In this report, we describe the first steps towards the direct growth of nanoscale graphitic structures. We demonstrate that graphitic nanoribbons (GraNRs) can be directly synthesized from a solution-processed, aligned DNA template. To overcome the inherent limitation of nanoscale metals, we turned to metal salts as precursor catalysts. We hypothesized that an organic template impregnated with metal salts can form nanoscale features and prevent metal ion diffusion or de-wetting. The resulting GraNRs are <10 nm in width and exceed 20 μm in length. The materials are termed graphitic, owing to the mixed regions of crystalline graphene (sp2) and amorphous carbon (sp3) distributed throughout the ribbon. In this manner, we demonstrate the route towards the direct growth of ultrathin graphitic and potentially graphene nanoribbons.

Results

DNA templates and graphitization

To achieve linear features with widths <10 nm, we chose DNA as our template. DNA can be easily stretched by molecular combing and has been used to form metal nanowires via the reduction of bound metal salts24. In this paper, we have focused on the use of Cu2+ because copper has been demonstrated as a catalyst for single-layer graphene. In future work, additional metals will be investigated (for example, Ni and Co). The standard growth process (SGP) conditions and the mechanistic growth studies are outlined in Table 1.

Table 1: Summary of conditions performed for GraNR growth.

To form the GraNRs from DNAs infused with metal ions, a solution of double-stranded lambda DNAs was spin-coated onto a substrate resulting in aligned DNAs stretching over 20 μm. Next, the DNAs were immersed into 0.1 M solution of Cu(NO3)2 infusing the DNAs with Cu2+ ions (Fig. 1a). A concentration of 0.1 M Cu(NO3)2 was used to saturate the DNAs with Cu2+ ions. Higher concentrations of Cu2+ were avoided to prevent increased non-specific background adsorption. The influence of increased Cu2+ concentrations on GraNR growth is the subject of ongoing investigations. The wafers were subsequently placed into a furnace and subjected to thermal treatments25.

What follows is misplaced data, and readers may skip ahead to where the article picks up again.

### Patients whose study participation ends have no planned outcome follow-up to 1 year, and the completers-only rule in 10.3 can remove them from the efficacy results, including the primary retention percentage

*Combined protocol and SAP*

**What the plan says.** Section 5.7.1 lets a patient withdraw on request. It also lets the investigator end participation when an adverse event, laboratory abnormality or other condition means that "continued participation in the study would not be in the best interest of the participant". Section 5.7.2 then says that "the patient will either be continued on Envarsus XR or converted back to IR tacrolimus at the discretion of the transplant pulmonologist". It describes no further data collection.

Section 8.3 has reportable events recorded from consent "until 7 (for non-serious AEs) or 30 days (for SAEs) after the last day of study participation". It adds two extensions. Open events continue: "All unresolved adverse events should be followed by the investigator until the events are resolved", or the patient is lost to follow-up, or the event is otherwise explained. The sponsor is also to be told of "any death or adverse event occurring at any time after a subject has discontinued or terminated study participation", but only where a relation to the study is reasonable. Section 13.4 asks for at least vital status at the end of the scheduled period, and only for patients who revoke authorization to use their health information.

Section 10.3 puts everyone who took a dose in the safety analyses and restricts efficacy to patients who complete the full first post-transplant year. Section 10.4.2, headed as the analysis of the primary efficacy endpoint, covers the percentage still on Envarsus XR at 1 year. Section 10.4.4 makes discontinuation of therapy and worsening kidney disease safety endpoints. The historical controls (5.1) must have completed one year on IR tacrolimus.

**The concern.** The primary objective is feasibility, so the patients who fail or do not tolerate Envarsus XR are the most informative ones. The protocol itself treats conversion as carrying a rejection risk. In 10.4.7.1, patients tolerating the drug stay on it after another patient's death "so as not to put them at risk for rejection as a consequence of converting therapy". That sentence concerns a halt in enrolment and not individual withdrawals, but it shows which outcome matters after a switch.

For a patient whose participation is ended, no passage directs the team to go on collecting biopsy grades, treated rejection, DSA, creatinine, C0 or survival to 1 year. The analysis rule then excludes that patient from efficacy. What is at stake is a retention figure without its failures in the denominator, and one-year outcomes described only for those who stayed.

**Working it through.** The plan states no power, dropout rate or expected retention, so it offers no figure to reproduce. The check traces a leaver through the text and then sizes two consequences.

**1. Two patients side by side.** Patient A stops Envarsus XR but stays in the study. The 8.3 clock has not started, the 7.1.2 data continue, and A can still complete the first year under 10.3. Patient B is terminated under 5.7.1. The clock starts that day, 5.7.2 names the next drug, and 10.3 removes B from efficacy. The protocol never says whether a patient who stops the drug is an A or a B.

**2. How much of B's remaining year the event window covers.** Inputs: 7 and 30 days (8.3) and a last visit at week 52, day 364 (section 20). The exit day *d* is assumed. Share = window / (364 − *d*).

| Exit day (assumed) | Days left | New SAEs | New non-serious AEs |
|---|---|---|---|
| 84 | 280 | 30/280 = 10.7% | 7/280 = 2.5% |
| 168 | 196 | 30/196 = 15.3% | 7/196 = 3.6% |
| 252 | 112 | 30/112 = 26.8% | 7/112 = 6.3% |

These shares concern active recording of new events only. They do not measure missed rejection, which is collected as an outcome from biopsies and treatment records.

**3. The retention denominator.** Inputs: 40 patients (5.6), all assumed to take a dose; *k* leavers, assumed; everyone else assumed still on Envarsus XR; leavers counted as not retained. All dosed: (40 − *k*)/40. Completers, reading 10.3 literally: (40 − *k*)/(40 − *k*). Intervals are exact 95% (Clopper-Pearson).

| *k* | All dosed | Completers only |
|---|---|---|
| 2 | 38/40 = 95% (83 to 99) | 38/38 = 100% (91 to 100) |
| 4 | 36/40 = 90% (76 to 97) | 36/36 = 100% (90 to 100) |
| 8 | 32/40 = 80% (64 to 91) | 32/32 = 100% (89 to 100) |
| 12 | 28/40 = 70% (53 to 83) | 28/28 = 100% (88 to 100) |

Figure 1: Fabrication of GraNRs from DNA template.
Figure 1

(a) Schematic process of DNA to GraNR conversion. AFM images of (b) DNAs stretched and aligned on the substrate, (c) GraNRs after SGP and (d) GraNR cross-bar architecture. Scale bar, 1 μm. Histograms of (e) DNA and (f) GraNR heights.

Figure 1b,c shows the typical atomic force microscopy (AFM) images of DNAs stretched on a substrate and the resulting GraNRs after SGP. Over hundreds of AFM images taken during growth optimization, the bundling, density and branching of the resultant GraNR structures clearly mimicked the DNA nanostructure shapes in the DNA template (see Supplementary Fig. S1 for more AFM images of GraNRs). Although for our applications, namely transistors, conditions providing long unbranched lines were chosen, the use of DNA-deposition conditions leading to increased curvature or branches resulted in GraNRs of similar structure. The height of over 40 DNAs are given in the histogram (Fig. 1e); they varied from <1 nm to 8 nm. As the height of a single dsDNA from AFM measurements was reported to be ~0.7 nm26, our stretched DNAs are likely bundles of several dsDNAs. It should be noted that because of DNA bundling and AFM tip sizes, the helical nature of the DNA could not be observed. The density, branching and bundling can be controlled by both DNA concentration and ionic strength27. The quantitative correlation of size to GraNR performance is a subject of follow-up work. After the SGP converts the DNAs into GraNRs, the heights of the structures were significantly reduced, ranging from ~0.5 to<2 nm (Fig. 1f). This suggests that the graphitization is accompanied by a significant atomistic re-arrangement, likely leading to a loss of helicity imparted by the DNA template. However, if helicity of the resulting ribbons could be observed, this would be of significant interest to the electronics community. AFM analysis suggests that the GraNRs are continuous over the 5-μm scan size (Fig. 1c). However, defects smaller than the curvature of the AFM tip would be difficult to detect by this method; thus, electrical conductivity measurements as means to establish continuity are discussed within the manuscript. The width of the GraNR measured between about 4.9 and 10 nm (see Supplementary Figs S2 and S3).